Shibuya Pioneers with Partnership Certificates for Same-Sex Couples
[2015.04.01] Read in: 日本語 | 简体字 | 繁體字 | ESPAÑOL | العربية | Русский |

On March 31 the municipal assembly of Tokyo’s Shibuya Ward approved a statute under which the ward will recognize cohabiting same-sex couples as being in a relationship “equivalent to marriage” and will issue documents certifying such relationships.

Although same-sex marriages and civil partnerships conferring comparable legal status are becoming available in a growing number of countries around the world, Shibuya’s is the first move in this direction by a Japanese government organ at any level. With similar plans already outlined by Hosaka Nobuto, mayor of neighboring Setagaya Ward, and positive comments on the move from both Tokyo Governor Masuzoe Yōichi and Yokohama Mayor Hayashi Fumiko, it seems likely that some other local governments will follow suit.

Promoting the Rights of Sexual Minorities

Shibuya officials have described the aim of the scheme as “promoting a gender-equal society in which diversity is respected.” The issuance of the documents, provisionally entitled pātonāshippu shōmei (partnership certificates), is intended to demonstrate respect for the rights of sexual minorities.

Couples recognized under the scheme will be entitled to be treated as a family unit in a variety of situations, including when applying for municipal housing. Local residents and businesses will also be called on to treat such couples with consideration and fairness, respecting the equivalence of their relationship to marriage. In cases of infringement of these couples’ rights, the ward authorities will intervene with guidance and advice; if the violations are serious, the ward will have the right to publicly name those responsible.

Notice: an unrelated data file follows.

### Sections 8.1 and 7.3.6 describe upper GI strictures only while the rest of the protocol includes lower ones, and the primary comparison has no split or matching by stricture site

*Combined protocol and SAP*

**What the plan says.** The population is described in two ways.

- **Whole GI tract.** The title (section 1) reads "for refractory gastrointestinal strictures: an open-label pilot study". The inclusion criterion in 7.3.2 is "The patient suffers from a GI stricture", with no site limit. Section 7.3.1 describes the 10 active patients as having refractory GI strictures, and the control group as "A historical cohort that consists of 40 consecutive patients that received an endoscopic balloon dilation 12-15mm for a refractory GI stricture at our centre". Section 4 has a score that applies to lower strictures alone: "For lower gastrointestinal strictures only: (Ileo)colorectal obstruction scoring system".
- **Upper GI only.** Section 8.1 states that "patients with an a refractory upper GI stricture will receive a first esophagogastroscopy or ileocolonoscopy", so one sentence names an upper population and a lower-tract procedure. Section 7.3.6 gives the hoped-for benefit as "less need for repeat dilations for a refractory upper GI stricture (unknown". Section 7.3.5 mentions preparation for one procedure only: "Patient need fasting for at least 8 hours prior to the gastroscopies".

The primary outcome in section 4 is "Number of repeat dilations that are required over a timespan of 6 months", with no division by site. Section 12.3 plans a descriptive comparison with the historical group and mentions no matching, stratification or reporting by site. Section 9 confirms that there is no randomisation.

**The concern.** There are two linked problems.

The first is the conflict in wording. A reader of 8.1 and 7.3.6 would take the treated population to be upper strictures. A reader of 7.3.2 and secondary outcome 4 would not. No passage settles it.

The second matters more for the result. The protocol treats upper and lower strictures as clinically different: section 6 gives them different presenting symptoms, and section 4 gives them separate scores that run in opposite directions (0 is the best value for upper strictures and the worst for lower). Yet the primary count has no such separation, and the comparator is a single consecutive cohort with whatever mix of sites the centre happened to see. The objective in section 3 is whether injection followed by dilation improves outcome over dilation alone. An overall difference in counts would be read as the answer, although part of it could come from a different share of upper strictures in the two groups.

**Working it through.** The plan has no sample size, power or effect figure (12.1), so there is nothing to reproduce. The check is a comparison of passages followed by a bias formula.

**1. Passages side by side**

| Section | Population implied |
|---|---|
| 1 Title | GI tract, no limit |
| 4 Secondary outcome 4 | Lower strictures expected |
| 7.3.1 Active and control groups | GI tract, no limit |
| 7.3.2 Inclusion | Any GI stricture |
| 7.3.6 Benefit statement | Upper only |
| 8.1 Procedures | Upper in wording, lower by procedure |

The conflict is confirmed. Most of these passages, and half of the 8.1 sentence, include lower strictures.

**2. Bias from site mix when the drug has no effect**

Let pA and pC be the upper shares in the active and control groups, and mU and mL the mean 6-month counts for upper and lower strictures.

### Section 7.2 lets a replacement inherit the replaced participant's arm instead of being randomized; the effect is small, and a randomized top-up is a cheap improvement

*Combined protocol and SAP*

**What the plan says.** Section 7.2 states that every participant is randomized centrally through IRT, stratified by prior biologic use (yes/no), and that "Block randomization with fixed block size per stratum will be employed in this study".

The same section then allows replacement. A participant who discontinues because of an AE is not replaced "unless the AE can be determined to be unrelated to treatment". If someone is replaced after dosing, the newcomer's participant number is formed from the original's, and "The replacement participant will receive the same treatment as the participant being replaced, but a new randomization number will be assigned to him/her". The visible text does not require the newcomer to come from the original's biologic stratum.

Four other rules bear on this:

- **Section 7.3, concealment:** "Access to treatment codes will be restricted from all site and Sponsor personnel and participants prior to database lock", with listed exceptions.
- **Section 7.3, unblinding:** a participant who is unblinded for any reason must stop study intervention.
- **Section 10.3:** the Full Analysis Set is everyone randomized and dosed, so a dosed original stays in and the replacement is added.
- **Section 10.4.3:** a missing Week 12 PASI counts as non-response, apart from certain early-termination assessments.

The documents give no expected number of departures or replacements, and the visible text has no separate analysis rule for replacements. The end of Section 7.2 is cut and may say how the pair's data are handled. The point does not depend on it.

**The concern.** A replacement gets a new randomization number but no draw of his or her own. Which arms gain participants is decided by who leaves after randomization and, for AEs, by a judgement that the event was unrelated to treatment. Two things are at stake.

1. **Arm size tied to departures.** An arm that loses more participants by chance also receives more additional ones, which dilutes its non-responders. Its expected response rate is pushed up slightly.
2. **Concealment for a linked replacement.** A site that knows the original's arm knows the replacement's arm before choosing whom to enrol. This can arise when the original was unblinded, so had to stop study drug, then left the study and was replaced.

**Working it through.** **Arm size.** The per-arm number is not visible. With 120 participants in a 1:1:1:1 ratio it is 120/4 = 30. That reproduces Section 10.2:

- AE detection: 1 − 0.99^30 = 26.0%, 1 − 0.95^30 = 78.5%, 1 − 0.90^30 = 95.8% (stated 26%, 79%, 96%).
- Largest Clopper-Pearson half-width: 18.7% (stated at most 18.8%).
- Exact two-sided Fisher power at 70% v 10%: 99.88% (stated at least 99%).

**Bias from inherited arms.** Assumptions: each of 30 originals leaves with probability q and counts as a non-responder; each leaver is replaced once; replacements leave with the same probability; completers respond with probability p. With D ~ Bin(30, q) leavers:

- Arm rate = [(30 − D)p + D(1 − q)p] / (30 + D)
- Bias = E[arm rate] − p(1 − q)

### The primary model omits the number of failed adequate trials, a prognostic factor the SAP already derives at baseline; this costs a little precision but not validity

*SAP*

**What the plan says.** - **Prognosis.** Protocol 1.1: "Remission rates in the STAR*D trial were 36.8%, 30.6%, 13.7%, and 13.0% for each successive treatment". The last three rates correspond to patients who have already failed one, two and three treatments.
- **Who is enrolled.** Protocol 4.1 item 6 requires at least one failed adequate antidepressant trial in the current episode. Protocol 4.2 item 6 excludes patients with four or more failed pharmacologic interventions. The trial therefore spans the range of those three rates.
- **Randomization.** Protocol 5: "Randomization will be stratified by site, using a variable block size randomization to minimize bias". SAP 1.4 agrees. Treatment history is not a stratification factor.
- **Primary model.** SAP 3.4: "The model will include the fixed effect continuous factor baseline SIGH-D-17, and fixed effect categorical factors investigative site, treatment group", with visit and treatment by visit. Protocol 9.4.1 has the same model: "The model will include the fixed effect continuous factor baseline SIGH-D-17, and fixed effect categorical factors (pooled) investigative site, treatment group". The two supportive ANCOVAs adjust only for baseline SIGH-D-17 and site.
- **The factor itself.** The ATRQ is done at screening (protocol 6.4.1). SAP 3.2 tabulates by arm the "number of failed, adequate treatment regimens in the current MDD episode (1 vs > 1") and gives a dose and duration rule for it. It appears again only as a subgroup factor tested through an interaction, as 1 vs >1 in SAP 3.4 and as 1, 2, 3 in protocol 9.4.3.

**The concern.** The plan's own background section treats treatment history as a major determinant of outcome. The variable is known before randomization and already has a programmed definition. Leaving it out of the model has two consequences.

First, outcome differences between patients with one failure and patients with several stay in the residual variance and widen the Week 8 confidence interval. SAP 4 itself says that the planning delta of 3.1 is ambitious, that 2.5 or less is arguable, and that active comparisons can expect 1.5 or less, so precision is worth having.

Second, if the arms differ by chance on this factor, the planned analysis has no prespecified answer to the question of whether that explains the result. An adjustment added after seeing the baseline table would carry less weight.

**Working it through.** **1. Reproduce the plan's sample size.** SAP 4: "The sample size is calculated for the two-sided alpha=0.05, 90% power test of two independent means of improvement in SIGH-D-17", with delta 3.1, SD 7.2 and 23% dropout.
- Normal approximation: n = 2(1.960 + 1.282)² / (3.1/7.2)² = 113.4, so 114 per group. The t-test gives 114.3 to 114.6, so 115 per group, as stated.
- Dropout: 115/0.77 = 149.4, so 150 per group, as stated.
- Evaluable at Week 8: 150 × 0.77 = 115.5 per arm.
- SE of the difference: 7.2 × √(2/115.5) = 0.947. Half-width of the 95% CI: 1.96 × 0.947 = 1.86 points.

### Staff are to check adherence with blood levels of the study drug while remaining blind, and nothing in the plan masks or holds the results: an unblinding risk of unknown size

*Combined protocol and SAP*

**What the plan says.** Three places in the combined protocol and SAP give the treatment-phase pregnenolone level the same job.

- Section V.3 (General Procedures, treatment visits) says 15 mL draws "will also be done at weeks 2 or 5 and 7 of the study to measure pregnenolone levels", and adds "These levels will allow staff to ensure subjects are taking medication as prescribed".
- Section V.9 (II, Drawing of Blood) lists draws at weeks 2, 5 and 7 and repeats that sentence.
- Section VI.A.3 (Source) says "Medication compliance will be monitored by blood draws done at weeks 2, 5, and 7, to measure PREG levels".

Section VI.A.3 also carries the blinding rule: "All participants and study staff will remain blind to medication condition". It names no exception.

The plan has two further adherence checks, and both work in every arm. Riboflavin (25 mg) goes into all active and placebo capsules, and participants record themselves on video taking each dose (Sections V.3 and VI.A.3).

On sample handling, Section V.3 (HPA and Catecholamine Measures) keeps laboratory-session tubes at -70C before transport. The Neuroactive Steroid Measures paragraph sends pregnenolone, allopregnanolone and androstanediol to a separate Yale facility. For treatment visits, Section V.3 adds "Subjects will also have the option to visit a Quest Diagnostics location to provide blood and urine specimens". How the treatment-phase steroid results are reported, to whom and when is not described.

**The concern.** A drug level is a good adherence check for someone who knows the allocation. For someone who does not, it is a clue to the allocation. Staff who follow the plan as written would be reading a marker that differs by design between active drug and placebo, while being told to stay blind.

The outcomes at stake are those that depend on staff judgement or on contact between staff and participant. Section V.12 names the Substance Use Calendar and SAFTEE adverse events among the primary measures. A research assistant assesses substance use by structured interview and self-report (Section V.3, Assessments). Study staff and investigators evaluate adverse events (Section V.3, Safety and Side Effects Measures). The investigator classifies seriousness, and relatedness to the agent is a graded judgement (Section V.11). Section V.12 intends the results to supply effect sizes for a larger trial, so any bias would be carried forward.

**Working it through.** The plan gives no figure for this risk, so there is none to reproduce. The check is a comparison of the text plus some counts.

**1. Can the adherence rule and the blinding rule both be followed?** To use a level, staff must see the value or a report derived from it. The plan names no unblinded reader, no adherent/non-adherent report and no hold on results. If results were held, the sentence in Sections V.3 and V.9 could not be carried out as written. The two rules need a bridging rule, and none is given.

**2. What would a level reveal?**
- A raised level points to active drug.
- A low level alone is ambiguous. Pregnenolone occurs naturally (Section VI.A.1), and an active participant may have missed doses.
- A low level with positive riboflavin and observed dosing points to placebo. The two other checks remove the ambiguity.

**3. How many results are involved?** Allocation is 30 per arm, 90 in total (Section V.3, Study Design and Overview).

The certificates will be available to same-sex couples who are both over the age of 20 and living in Shibuya Ward. The pair will be required to submit notary deeds of mutual guardianship.

Until now, there has been no official recognition in Japan for sexual-minority couples, who have long faced a variety of issues, ranging from prejudice at the individual level to denial of privileges that conventional married couples take for granted, such as full access to a hospitalized partner. Wedding halls have been known to refuse to hold ceremonies for same-sex couples, who have also run into difficulties when trying to rent a house or apartment together.

Striving to Create a Tolerant Community

In a 2012 Dentsu survey of about 70,000 people, 5.2% of the respondents identified themselves as belonging to a sexual minority (lesbian, gay, bisexual, or transgender/transsexual). Of these, more than 60% stated that they experienced day-to-day difficulties connected to their sexuality.